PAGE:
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“Give a Man a Fish” Author Discusses Wealth Distribution And Poverty

Feb 9, 2018

Sharing small amounts of money with poor people can help alleviate poverty and spur economic growth.

In his book Give a Man a Fish: Reflections on the New Politics of Distribution, anthropologist James Ferguson focuses on the question of who is owned what. He is particularly interested in the question of what claims poor people have, and the kinds of resources that can be shared with them.

“I'm interested in the idea that payments made to poor people might be thought of as a share,” Ferguson told KGOU’s World Views.

He says “gifts” to poor people can leave them feeling devalued or stigmatized. But sharing a portion of a nation’s wealth because they own a part of it can help bring poor people out of poverty without stigma.

For example, a movement in the African country of Namibia is calling for a basic income grant. Proponents argue that Namibia is not a poor country because it has an abundance of mineral wealth. However, most Namibian do not benefit from their country’s wealth. Ferguson says proponents of the basic income grant contend that if Namibia’s diamonds and uranium really belongs to the people of the country, they deserve a share of it.

“Every single person should receive a certain amount of money, quite a small amount of money they're proposing, but a certain small amount of money every month as their share of a national wealth,” Ferguson said.

Ferguson says this is similar to the Alaska Permanent Fund, under which Alaska residents receive a small yearly dividend based on oil revenue.

“If you're a resident of Alaska, you get a check every year which represents your share of the oil wealth,” Ferguson said. “That feels very different it seems than getting a welfare check.”

Ferguson says the economy benefits when money is put in the hands of poor people because they will be able to buy things and start their own businesses. He says there is evidence of this working after social grants were introduced in South Africa townships. The townships became places where people could start businesses.

“People who were formerly just on the verge of destitution have a little bit of money. That means there's more opportunities to sell them things,” Ferguson said.

Additionally, Ferguson says poverty prevents people from being active in the economy. Their poverty makes it difficult for them to travel to look for work or tap into their social networks. A small amount of money allows them to pay for transportation and the opportunity to become economically active.

“The difference between somebody with no money at all and somebody with just a little money is a big difference, even if it's quantitatively a small amount of money,” Ferguson said.

Interview highlights

On money transfers to the poor as shares

The book [Give a Man a Fish: Reflections on the New Politics of Distribution] is very concerned with the question of who is owed what. And in particular where there are poor people what kind of claims do they have? What kind of resources are shared with them? And I'm interested in the idea that payments made to poor people might be thought of as a share. Usually they've been thought of more like gifts. They've been thought of more like things like, Oh you're in need. You're you're impoverished. We feel sorry for you. We'll give you a little bit of money. And of course that leaves people feeling often devalued or stigmatized or feeling like they're not able to reciprocate in some way. I'm interested in a very different way of thinking about what it means when a payment is transferred to a poor person, as increasingly is happening in many African countries.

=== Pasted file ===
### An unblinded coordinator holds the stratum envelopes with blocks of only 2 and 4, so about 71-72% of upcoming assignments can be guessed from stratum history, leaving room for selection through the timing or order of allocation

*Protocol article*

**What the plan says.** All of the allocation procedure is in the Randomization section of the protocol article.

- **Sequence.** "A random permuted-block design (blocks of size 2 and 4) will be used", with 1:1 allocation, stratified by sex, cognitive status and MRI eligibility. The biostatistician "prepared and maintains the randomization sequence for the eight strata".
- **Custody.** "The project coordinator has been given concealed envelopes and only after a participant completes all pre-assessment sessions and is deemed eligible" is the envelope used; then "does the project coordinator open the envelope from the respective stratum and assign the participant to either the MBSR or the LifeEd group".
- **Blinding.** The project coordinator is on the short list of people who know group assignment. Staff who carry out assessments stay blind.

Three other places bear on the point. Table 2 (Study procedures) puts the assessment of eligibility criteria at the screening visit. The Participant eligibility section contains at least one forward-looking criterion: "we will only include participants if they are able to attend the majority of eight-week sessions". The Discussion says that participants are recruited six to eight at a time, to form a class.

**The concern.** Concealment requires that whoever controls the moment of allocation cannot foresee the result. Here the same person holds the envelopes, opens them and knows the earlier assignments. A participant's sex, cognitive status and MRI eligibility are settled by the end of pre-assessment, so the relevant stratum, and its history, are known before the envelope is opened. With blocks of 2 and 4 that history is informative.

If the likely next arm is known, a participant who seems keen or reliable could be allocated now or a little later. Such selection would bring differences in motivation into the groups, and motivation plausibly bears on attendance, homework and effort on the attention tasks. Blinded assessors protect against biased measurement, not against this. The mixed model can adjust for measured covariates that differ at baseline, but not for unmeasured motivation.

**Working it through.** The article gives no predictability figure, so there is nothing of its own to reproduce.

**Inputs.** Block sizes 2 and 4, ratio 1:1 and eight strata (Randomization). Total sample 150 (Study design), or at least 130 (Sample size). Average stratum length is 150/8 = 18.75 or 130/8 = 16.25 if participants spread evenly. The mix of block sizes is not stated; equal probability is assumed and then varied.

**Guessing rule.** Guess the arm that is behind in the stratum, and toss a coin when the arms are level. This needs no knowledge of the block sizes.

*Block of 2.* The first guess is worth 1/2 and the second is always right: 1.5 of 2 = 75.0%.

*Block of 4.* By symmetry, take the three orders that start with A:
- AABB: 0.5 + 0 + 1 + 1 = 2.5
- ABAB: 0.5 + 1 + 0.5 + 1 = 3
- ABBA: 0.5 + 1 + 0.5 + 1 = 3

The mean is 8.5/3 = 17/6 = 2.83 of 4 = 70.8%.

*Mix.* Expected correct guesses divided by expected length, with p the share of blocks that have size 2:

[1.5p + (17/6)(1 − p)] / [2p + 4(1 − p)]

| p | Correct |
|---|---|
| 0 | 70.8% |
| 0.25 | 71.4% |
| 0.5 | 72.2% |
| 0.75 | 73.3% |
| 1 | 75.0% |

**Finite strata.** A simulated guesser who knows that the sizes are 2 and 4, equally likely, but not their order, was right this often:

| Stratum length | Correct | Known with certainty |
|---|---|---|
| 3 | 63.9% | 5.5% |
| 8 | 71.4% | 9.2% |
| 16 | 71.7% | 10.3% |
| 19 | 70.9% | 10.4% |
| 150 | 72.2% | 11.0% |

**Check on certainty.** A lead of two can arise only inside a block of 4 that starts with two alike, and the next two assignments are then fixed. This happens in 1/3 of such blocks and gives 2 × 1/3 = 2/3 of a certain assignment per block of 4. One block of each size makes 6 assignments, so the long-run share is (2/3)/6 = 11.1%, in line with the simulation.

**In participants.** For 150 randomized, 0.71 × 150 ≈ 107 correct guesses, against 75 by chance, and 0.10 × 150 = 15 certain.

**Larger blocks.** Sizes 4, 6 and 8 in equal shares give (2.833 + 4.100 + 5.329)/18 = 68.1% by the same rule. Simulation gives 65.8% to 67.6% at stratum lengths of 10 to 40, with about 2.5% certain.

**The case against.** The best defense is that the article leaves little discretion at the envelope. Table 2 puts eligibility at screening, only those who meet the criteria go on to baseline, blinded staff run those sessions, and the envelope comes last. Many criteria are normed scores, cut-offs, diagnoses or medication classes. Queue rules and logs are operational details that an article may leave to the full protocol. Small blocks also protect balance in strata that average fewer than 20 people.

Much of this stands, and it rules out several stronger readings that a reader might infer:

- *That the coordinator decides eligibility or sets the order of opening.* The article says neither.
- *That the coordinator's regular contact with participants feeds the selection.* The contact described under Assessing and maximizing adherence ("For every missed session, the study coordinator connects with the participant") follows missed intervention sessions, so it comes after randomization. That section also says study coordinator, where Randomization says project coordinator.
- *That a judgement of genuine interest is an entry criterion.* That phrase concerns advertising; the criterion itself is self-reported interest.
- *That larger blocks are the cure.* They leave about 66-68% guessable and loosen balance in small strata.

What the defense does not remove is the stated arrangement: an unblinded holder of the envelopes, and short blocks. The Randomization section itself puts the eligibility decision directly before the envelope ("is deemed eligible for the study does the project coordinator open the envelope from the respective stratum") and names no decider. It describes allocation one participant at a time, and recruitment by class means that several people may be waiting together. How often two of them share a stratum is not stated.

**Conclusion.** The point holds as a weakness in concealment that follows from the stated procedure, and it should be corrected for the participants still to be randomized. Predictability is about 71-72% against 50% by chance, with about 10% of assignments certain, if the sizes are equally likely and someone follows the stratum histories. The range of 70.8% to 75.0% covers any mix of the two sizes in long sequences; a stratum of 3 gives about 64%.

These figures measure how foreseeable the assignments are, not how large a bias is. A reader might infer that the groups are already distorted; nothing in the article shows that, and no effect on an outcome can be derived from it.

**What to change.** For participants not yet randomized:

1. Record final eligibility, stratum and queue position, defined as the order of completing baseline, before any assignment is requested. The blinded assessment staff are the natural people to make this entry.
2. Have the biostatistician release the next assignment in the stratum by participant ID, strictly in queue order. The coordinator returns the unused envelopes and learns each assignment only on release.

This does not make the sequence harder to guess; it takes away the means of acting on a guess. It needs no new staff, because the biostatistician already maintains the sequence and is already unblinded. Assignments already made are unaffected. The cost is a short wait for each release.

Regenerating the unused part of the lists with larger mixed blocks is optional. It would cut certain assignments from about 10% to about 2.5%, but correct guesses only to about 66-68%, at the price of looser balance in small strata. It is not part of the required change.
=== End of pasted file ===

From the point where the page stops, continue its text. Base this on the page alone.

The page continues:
On sharing Namibia’s mineral wealth

In Namibia I studied a very interesting movement there campaigning for what they call a basic income grant. And they made arguments like this: They said Namibia is not a poor country. Namibia actually has diamonds and uranium and there's a lot of money being made in Namibia. But most Namibians never see any of it. They said well why is that? Whose diamonds are they? Whose uranium is that? Doesn’t it really belong to the people of the country? And if it belongs to the people of the country, then why shouldn't we receive a share? The idea being that people should receive shares, everybody. Every single person should receive a certain amount of money, quite a small amount of money they're proposing, but a certain small amount of money every month as their share of a national wealth.

Now that sounds pretty unusual, I think, to American ears but we have something similar in the U.S. state of Alaska, where there is a trust fund that receives a share of the oil wealth each year and then pays that oil wealth out as direct payments to the residents of Alaska. So if you're a resident of Alaska you get a check every year which represents your share of the oil wealth. That feels very different it seems than getting a welfare check.

On how small payments to poor people can reduce poverty

Putting money into the hands of people who will spend it stimulates the economy. And so it's not a zero sum game. You actually end up with greater economic growth, more opportunities to start businesses, this sort of thing. And you see that in the the empirical work on cash transfers in South Africa. When social grants were introduced townships started being sites where people could start up businesses. Why? Because your neighbors can buy stuff. People who were formerly just on the verge of destitution have a little bit of money. That means there's more opportunities to sell them things.